Abstract: An influential strand of research has tested for the effects of immigration on natives' wages and employment using exogenous refugee supply shocks as natural experiments. Several studies have reached conflicting conclusions about the effects of noted refugee waves such as the Mariel Boatlift in Miami and post-Soviet refugees to Israel. We show that conflicting findings on the effects of the Mariel Boatlift can be explained by a sudden change in the race composition of the Current Population Survey extracts in 1980, specific to Miami but unrelated to the Boatlift. We also show that conflicting findings on the labor-market effects of other important refugee waves can be produced by spurious correlation between the instrument and the endogenous variable introduced by applying a common divisor to both. As a whole, the evidence from refugee waves reinforces the existing consensus that the impact of immigration on average native-born workers is small, and fails to substantiate claims of large detrimental impacts on workers with less than high school.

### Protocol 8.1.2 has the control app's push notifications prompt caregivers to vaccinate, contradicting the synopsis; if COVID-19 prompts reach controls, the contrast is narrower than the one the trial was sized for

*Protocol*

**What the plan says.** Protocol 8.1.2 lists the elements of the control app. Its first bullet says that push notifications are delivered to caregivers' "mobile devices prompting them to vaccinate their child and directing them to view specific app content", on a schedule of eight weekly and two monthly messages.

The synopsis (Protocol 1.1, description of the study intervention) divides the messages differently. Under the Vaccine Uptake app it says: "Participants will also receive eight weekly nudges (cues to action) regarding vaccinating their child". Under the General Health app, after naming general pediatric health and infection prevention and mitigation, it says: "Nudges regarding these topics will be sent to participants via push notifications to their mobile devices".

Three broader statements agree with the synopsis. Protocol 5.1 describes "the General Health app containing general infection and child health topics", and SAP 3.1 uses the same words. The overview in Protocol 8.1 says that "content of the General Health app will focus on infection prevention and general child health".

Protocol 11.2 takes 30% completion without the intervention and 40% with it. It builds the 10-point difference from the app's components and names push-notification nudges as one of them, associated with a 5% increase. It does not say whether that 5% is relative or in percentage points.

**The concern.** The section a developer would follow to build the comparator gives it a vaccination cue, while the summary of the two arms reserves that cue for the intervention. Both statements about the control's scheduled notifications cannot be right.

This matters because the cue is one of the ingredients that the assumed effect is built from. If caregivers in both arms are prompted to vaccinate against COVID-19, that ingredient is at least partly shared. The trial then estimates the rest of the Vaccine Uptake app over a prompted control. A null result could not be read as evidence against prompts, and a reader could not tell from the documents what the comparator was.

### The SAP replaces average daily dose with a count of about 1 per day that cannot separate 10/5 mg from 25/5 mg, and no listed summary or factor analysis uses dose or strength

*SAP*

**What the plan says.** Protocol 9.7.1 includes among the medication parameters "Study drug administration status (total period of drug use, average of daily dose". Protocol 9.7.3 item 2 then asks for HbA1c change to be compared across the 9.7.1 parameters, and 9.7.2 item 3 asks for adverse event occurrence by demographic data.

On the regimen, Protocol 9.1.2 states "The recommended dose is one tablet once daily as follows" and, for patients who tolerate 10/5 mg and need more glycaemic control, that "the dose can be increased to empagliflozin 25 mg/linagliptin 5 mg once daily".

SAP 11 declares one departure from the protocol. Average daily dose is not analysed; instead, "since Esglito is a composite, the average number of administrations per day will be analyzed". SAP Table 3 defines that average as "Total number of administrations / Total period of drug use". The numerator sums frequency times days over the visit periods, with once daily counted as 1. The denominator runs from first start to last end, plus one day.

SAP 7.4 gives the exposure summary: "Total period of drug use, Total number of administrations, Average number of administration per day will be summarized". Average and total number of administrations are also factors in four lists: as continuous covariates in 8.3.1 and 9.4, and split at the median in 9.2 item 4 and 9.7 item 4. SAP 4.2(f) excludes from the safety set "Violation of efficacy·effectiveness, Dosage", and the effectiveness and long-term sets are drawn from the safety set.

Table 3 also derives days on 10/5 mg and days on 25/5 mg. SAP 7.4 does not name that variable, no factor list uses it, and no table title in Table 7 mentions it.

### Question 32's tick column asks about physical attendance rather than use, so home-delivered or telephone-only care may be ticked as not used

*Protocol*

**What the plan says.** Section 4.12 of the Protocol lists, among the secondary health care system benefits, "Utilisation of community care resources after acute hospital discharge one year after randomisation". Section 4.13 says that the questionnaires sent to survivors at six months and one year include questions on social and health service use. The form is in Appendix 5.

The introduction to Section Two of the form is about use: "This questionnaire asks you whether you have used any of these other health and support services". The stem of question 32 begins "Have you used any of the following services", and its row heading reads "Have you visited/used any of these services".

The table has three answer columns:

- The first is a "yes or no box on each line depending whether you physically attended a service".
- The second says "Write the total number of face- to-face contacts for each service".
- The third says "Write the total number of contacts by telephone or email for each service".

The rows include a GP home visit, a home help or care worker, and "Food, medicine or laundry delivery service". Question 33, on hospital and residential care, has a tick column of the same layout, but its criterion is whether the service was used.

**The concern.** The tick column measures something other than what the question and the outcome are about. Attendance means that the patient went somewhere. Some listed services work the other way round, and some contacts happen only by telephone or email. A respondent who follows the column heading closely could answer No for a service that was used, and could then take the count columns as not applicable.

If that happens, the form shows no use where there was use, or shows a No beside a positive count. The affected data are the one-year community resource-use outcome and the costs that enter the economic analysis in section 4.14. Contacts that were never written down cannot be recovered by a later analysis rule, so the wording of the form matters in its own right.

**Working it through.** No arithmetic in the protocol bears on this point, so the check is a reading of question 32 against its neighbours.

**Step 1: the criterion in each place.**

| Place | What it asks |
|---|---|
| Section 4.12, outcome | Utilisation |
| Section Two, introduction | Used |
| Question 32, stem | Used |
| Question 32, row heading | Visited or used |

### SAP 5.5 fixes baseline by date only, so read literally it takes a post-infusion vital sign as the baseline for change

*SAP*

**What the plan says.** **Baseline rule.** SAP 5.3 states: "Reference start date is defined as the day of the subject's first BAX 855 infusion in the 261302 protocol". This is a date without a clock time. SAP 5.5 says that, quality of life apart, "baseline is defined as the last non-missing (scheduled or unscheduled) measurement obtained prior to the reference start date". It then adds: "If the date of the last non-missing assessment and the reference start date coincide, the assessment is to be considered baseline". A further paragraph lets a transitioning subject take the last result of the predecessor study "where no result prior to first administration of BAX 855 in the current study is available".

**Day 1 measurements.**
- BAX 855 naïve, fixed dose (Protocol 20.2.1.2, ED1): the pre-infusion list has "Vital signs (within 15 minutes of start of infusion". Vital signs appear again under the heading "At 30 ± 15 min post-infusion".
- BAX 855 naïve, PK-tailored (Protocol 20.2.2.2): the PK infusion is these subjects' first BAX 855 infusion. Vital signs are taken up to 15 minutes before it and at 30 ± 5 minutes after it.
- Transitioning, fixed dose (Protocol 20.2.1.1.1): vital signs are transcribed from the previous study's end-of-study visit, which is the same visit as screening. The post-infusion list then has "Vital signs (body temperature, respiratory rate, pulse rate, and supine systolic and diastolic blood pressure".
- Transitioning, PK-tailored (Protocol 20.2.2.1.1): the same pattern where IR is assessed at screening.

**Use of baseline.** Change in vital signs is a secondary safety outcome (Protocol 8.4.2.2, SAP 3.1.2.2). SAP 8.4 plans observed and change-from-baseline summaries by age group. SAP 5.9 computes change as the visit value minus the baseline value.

Keywords: Immigration; instrumental variables; Refugees
    JEL: J61 O15 R23
    Date: 2017–05
  3. By: Zimmermann, Klaus F.